Porrino, who replaced Chiesa as attorney general and finished out the Christie administration, suggested the power of merely stating that hateful rhetoric will not be tolerated, has an impact.

“When I took over in 2016 as attorney general, this conversation wasn’t happening at the same level … and in a couple of months, I realized what mattered was the perception was that those incidents were on the rise. It turned out that they were,” he said. “And surprisingly, throughout my tenure as attorney general, just saying that we reject hate, that we’re not going to tolerate that type of behavior, saying that publicly in groups, was something that meant something more than I thought it would have.”

However, Porrino was skeptical that adjusting internet algorithms and censoring online rhetoric would solve the problem entirely, saying, “I don’t think fixing the internet is going to fix the problem. Before the internet, it was fliers.”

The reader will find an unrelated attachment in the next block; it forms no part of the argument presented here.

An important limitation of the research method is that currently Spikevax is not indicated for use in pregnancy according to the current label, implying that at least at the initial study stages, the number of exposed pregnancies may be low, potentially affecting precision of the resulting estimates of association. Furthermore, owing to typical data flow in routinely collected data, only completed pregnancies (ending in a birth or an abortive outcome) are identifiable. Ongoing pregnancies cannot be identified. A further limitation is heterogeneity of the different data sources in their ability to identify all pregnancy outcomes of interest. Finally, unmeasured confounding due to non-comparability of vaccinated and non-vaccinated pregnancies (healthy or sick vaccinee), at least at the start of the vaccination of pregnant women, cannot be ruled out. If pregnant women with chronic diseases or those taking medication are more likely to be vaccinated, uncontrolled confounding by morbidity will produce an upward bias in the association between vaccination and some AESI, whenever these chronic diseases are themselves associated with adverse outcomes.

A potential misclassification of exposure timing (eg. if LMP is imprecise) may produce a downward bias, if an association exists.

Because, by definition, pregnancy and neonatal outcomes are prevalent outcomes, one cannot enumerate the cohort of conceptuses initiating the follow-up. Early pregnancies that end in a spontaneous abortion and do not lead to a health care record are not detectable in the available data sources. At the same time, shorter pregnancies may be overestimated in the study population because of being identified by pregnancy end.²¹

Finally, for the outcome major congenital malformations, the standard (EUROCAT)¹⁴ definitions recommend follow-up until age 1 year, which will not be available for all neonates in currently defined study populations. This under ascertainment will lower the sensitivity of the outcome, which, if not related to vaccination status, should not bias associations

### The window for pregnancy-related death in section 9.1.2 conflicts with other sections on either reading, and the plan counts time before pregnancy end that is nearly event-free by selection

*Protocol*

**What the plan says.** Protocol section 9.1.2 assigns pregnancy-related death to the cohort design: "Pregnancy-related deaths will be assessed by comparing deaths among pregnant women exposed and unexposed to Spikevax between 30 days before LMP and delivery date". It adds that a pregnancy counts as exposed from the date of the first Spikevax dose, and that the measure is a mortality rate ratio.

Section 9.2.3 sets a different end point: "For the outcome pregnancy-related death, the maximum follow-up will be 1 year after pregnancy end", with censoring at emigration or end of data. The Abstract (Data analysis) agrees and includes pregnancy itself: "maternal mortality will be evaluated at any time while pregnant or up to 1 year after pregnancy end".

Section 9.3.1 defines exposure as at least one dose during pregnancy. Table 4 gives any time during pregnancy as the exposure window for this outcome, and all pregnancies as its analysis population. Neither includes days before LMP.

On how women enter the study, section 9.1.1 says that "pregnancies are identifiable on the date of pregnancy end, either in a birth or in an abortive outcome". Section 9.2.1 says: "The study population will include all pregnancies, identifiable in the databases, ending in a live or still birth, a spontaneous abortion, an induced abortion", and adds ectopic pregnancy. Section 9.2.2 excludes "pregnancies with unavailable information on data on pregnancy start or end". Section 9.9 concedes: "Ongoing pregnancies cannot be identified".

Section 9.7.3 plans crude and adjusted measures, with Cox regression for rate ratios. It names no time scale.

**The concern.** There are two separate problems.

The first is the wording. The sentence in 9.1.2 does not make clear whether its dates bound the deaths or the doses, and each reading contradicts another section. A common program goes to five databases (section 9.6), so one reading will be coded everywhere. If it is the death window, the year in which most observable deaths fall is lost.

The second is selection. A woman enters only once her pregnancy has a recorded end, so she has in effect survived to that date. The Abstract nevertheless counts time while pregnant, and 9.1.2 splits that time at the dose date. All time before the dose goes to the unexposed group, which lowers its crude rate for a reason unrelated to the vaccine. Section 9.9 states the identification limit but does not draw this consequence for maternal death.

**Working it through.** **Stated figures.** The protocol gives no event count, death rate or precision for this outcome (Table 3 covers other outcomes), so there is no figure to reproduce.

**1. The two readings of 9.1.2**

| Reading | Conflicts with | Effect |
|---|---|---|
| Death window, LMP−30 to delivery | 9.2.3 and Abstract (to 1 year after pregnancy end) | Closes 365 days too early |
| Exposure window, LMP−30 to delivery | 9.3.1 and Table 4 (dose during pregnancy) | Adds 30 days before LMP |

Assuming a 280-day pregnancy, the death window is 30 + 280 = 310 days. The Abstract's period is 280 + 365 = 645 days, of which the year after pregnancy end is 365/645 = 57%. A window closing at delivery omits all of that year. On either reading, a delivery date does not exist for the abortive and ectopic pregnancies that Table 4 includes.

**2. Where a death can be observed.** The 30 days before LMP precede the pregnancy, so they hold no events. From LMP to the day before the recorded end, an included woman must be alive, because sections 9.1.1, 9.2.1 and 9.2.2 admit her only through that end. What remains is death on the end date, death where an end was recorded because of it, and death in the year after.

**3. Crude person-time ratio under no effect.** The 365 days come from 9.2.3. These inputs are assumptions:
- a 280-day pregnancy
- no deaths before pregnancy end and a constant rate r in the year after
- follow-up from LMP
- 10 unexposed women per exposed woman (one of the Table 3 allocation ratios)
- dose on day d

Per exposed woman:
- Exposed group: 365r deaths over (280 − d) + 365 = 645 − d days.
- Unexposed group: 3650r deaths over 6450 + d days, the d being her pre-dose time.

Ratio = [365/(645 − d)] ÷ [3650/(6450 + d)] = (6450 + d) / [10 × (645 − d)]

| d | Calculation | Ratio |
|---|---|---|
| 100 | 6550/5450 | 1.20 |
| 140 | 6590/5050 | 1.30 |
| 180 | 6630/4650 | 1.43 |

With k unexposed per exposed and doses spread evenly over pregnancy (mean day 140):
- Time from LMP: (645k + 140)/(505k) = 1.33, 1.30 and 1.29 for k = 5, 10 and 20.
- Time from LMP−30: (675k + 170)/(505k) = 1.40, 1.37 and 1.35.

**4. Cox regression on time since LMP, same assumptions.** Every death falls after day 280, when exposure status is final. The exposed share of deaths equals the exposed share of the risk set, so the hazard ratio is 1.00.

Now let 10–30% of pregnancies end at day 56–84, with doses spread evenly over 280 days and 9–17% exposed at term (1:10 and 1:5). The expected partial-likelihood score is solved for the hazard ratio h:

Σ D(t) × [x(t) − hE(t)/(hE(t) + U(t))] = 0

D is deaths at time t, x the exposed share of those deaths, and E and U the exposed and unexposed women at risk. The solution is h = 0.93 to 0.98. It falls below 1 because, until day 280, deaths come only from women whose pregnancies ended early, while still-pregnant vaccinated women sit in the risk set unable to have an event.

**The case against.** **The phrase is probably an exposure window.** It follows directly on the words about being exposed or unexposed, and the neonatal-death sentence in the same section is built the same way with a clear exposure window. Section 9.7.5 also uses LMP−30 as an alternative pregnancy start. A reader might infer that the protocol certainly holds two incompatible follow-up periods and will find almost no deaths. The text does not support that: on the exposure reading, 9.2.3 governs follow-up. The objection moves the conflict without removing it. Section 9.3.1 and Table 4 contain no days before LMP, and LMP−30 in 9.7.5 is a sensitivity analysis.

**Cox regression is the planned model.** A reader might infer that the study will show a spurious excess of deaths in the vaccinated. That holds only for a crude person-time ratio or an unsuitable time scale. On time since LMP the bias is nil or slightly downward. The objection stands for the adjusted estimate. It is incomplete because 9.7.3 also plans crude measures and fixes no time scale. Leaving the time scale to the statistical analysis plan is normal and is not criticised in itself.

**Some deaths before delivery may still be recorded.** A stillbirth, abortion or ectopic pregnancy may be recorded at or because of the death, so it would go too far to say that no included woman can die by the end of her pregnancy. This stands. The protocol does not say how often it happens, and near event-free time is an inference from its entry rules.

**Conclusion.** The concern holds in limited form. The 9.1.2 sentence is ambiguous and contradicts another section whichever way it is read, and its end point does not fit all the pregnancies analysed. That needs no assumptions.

He brought up a hate incident in Lakewood at a Holocaust memorial, in which perpetrators had spray-painted a sheet with swastikas and draped it over the memorial. The reason a sheet was used, he said, was so that no property damage occurred, making the law more difficult to enforce.

“So, my point in telling you that story is that you can fix the internet, you can fix the law, but the problem is ultimately much deeper than that.”

Fields discussed a conversation he’d had at a restaurant in Pittsburgh that was located two blocks from the Tree of Life synagogue where a gunman — who had used an online forum to post anti-Semitic comments about the Hebrew Immigrant Aid Society — shot and killed 11 worshipers during a religious service.

“The conversation centered around how we have failed as a society that it’s easy to demonize certain groups of people but, overall as a society, we have failed because you never have confronted some of the ugliness that is at the root of the problem,” Fields said.

“I’m old enough to remember the post-Civil Rights era, and getting through that era was torturous. But, we entered a window after the Civil Rights movement where with a hope that we were moving to a better place. We felt that the job was done, and it wasn’t done because successive generations came along and they began to learn the same hate that we thought we had dispensed with.”